Wragge is practically a basketball unicorn: a poorly bearded 6-foot-8 forward who makes nearly half of his 3s and who, in 154 attempts this season, has taken exactly six -- six -- two-point shots. His burst of 3s Monday was shocking in its volume; after all, he almost single-handedly buried the No. 4 team in the country in the first five minutes of the game. But for those familiar with Wragge’s skill set, Monday was merely the best possible outcome for the best 3-point shooter in the country, and then some.
Is this the best this Creighton team will ever play? Yes -- but that is no more an insult than saying “Smells Like Teen Spirit” was Nirvana’s best song. For three years, Creighton has been working toward an offensive ideal, a perfect attack -- every screen a productive one, every flare crisp, every pass on point, every shot in rhythm. Most teams never get there. The few that do rarely last more than a few minutes.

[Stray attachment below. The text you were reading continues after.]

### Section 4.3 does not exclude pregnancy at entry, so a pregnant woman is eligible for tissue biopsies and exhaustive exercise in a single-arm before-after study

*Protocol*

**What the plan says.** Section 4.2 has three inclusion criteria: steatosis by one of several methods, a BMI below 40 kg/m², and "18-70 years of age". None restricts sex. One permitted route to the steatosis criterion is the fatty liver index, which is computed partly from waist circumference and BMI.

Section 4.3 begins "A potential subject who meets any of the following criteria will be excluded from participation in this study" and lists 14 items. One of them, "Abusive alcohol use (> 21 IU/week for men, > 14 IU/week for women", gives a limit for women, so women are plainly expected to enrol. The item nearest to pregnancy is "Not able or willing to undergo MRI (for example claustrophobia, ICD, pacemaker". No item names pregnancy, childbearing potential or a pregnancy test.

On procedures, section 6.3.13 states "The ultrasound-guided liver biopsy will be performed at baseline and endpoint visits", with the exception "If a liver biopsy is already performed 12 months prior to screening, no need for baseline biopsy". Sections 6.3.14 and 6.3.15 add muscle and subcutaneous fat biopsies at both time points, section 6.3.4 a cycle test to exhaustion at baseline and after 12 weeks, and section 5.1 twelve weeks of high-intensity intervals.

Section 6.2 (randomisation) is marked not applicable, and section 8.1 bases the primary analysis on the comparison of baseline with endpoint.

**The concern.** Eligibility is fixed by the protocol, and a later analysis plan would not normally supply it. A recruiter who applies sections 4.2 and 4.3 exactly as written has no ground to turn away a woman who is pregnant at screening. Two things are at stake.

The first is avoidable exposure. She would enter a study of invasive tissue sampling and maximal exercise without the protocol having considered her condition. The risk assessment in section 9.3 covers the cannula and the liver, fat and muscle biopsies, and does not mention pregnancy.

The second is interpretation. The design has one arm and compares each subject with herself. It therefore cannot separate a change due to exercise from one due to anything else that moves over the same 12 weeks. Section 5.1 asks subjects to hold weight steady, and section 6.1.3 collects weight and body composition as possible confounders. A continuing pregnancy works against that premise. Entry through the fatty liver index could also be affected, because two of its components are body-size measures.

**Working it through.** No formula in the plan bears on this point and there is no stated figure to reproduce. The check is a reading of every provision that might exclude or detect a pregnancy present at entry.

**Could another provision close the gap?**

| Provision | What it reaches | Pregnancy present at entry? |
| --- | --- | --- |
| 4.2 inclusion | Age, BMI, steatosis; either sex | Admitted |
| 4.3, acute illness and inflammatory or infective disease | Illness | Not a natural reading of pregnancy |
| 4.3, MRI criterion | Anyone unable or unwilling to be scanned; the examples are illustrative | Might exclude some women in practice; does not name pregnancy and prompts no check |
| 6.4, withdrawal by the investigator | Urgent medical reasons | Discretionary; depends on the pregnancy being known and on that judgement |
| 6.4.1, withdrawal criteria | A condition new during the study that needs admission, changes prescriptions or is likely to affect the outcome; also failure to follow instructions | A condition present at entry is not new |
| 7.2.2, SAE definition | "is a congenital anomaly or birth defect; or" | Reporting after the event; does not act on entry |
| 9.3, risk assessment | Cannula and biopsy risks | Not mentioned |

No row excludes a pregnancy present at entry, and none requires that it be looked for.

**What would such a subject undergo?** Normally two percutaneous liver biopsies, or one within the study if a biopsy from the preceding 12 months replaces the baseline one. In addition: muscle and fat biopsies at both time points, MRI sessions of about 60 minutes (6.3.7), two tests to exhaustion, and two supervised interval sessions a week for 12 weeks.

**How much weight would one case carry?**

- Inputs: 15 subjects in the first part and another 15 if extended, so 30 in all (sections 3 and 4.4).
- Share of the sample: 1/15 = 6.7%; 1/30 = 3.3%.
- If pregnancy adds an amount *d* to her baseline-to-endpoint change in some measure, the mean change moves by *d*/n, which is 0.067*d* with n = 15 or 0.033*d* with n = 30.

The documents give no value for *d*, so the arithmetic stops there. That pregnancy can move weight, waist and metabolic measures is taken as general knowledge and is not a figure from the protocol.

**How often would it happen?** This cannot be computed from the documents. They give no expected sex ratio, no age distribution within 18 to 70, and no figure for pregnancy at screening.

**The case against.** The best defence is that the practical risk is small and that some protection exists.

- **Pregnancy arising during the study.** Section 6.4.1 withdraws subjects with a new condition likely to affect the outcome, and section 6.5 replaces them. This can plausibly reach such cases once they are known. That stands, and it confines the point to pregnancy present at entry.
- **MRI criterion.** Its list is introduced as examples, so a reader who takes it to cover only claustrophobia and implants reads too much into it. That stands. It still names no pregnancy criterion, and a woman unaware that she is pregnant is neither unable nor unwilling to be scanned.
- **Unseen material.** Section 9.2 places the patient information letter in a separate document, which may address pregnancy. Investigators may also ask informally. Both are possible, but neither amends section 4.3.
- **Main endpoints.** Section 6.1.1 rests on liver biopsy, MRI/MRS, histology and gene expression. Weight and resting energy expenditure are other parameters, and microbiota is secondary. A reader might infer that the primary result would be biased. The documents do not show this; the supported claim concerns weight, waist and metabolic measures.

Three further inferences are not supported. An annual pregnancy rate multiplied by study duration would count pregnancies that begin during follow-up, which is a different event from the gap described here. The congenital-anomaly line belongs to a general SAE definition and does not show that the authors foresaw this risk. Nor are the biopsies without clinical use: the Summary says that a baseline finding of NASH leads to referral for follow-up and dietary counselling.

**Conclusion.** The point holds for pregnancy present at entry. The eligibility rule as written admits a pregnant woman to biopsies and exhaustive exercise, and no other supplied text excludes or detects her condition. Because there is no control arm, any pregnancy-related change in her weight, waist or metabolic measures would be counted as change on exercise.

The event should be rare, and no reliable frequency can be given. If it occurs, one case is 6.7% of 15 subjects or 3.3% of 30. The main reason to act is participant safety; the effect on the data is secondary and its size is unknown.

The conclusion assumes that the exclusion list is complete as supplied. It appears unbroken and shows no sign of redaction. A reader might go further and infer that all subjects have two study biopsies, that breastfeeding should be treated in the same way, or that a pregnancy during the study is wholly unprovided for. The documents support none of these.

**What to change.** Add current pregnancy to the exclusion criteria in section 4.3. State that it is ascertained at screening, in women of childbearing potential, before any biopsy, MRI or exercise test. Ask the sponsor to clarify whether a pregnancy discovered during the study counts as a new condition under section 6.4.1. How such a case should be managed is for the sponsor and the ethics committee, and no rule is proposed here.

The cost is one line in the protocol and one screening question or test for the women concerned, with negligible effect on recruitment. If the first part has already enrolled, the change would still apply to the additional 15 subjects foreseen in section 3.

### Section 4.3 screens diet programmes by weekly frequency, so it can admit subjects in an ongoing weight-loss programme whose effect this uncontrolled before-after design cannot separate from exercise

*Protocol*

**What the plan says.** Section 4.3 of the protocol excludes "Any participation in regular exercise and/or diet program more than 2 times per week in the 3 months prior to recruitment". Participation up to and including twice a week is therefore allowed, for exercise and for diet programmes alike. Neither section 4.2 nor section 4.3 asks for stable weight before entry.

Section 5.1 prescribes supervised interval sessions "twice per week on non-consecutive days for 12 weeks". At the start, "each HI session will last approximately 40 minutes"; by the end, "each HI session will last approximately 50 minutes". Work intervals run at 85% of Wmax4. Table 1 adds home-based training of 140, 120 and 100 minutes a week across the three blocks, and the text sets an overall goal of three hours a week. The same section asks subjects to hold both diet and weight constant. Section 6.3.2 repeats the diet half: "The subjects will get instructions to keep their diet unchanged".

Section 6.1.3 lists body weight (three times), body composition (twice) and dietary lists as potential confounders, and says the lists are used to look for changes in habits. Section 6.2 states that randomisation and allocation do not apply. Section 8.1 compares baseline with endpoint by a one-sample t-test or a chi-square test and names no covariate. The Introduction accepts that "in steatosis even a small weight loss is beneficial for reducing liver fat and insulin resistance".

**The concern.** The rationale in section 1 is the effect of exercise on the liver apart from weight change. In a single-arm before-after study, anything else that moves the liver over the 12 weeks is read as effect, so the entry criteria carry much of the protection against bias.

Whatever happens in the months ahead, we'll always have Monday -- when Greg McDermott and his incredible son and the incredible bearded sharpshooter and the incredible offense got there. Two days after a dreary loss, Creighton unveiled its masterpiece.
"Incredible" doesn’t quite do it justice.